agents , Bipolaris was confirmed as the casual agent of Helminthosporium leaf spot on
kikuyu at Cedara. Disease control by two BCAs, Bacillus (B. subtilis Ehrenberg & Cohn.)
and Trichoderma (T. harzianum Rifai), as commercial formulations was tested against
the fungicide, PUNCH EXTRA®. In vitro, Trichoderma was shown to be aggressive in
controlling Bipolaris sp. In vivo, disease control achieved with Trichoderma kd was
comparative with PUNCH XTRA® but not statistically different (P>=0.05). Trichoderma and
Bacillus provided better disease control in comparison to an untreated control.
Improved growth of Lolium sp. was determined in vitro, with Trichoderma kd and Bacillus
B69 treatments. The microbe-based treatments accounted for growth stimulation, with
significant (P<=O.05) growth differences noted. A microbial activator, MICROBOOST®was
added to the treatments to improve microbial efficiency. Improved plant growth with
MICROBOOST® applications was shown.
Improved growth associated with microbial treatments, Trichoderma harzianum kd;
Bacillus subtilis B69 and Gliocladium virens Miller, Gibens, Foster and con Arx. ,was also
determined in vivo at Cedara, on L.perenne L., Festuca rubra L. and Agrostis stolonifera
L. Establishment of a suppressive soil with antagonistic microbes resulted in significant
(P<=O.05) effects on final grass coverage (except G. virens), as well increased root and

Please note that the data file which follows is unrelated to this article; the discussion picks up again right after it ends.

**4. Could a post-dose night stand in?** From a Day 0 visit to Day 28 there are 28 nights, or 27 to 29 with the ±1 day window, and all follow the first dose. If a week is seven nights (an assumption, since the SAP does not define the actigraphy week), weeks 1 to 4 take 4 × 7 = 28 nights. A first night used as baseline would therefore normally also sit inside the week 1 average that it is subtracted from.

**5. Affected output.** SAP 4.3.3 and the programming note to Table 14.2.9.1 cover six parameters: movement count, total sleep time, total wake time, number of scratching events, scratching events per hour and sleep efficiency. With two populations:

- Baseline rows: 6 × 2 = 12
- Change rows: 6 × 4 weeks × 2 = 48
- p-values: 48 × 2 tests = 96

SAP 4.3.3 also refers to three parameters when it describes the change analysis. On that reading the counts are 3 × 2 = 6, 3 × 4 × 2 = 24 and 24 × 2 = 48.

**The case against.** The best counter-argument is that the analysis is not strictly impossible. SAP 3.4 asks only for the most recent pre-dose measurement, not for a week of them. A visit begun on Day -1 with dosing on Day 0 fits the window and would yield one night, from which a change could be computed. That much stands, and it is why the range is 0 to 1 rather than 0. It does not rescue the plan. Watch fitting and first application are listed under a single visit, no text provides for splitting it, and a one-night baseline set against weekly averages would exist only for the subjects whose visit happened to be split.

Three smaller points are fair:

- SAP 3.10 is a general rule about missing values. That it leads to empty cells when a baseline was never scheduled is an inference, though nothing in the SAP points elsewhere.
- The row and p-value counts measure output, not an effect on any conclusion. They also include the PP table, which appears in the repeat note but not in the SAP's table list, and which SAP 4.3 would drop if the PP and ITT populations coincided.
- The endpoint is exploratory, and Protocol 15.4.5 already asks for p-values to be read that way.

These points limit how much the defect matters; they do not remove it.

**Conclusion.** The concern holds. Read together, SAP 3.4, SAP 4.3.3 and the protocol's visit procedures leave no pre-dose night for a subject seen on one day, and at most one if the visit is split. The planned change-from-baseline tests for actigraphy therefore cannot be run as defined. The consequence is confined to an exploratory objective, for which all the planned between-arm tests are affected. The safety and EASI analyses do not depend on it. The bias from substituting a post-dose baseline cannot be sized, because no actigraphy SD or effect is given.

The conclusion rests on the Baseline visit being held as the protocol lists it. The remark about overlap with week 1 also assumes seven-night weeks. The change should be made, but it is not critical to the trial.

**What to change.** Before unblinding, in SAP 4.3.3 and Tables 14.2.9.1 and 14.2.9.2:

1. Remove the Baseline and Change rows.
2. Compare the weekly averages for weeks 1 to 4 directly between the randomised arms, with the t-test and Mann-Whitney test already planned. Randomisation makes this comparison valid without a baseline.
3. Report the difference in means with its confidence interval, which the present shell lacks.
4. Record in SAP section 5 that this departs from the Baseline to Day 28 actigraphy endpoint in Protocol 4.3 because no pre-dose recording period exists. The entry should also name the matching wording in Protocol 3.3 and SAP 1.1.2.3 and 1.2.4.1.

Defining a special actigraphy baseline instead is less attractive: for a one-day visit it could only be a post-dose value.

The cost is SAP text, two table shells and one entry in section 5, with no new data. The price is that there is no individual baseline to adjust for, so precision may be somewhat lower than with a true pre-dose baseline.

shoot lengths (P<=O.05). Increased germination rates, as expressed in vitro, were not
shown in vivo. Microbial activity with the application of MICROBOOST® showed little
effect on germination but increased root and shoot lengths significantly (P<=O.05).
Increased weed growth associated with the treatments (except G. virens) was considered
a drawback of the microbial-treatments.
Microbial treatments were also applied to pasture grasses. An in vitro grazing trial was
established at Cedara, using L. multiflorum L. to evaluate the microbe-based treatments
Trichoderma kd, Bacillus B69 and G. virens for improved pasture establishment and for
increased grazing preference by Dohne Merino sheep. Trichoderma kd was associated
with increased dry and wet biomass , but lower dry matter yields in comparison to the
control. Only G. virens accounted for a higher dry matter percentage than the control.
However, differences between the control and the microbial treatments was very small
and not significant (P>=0.05). Of the three grazing observations made, sheep showed no
grazing preference to plots with or without microbial treatments
In general, the body of this research has shown that microbial treatments have the
potential for increased disease control and growth stimulation of grasses. However, lack
of significant differences between microbial treatments and controls has raised the
question as to effect of external factors on microbial activity and survival, especially in
vivo. This raises the question as to the validity of the use of microbial treatments where
growth conditions cannot be controlled , remembering that the cost of establishment must
be covered by the economic returns from utilization. / Thesis (M.Sc.)-University of Natal, Pietermaritzburg, 2003.
Date January 2003
CreatorsCunningham, Debra M.
ContributorsLaing, Mark D., Caldwell, Patricia May.
Source SetsSouth African National ETD Portal
Detected LanguageEnglish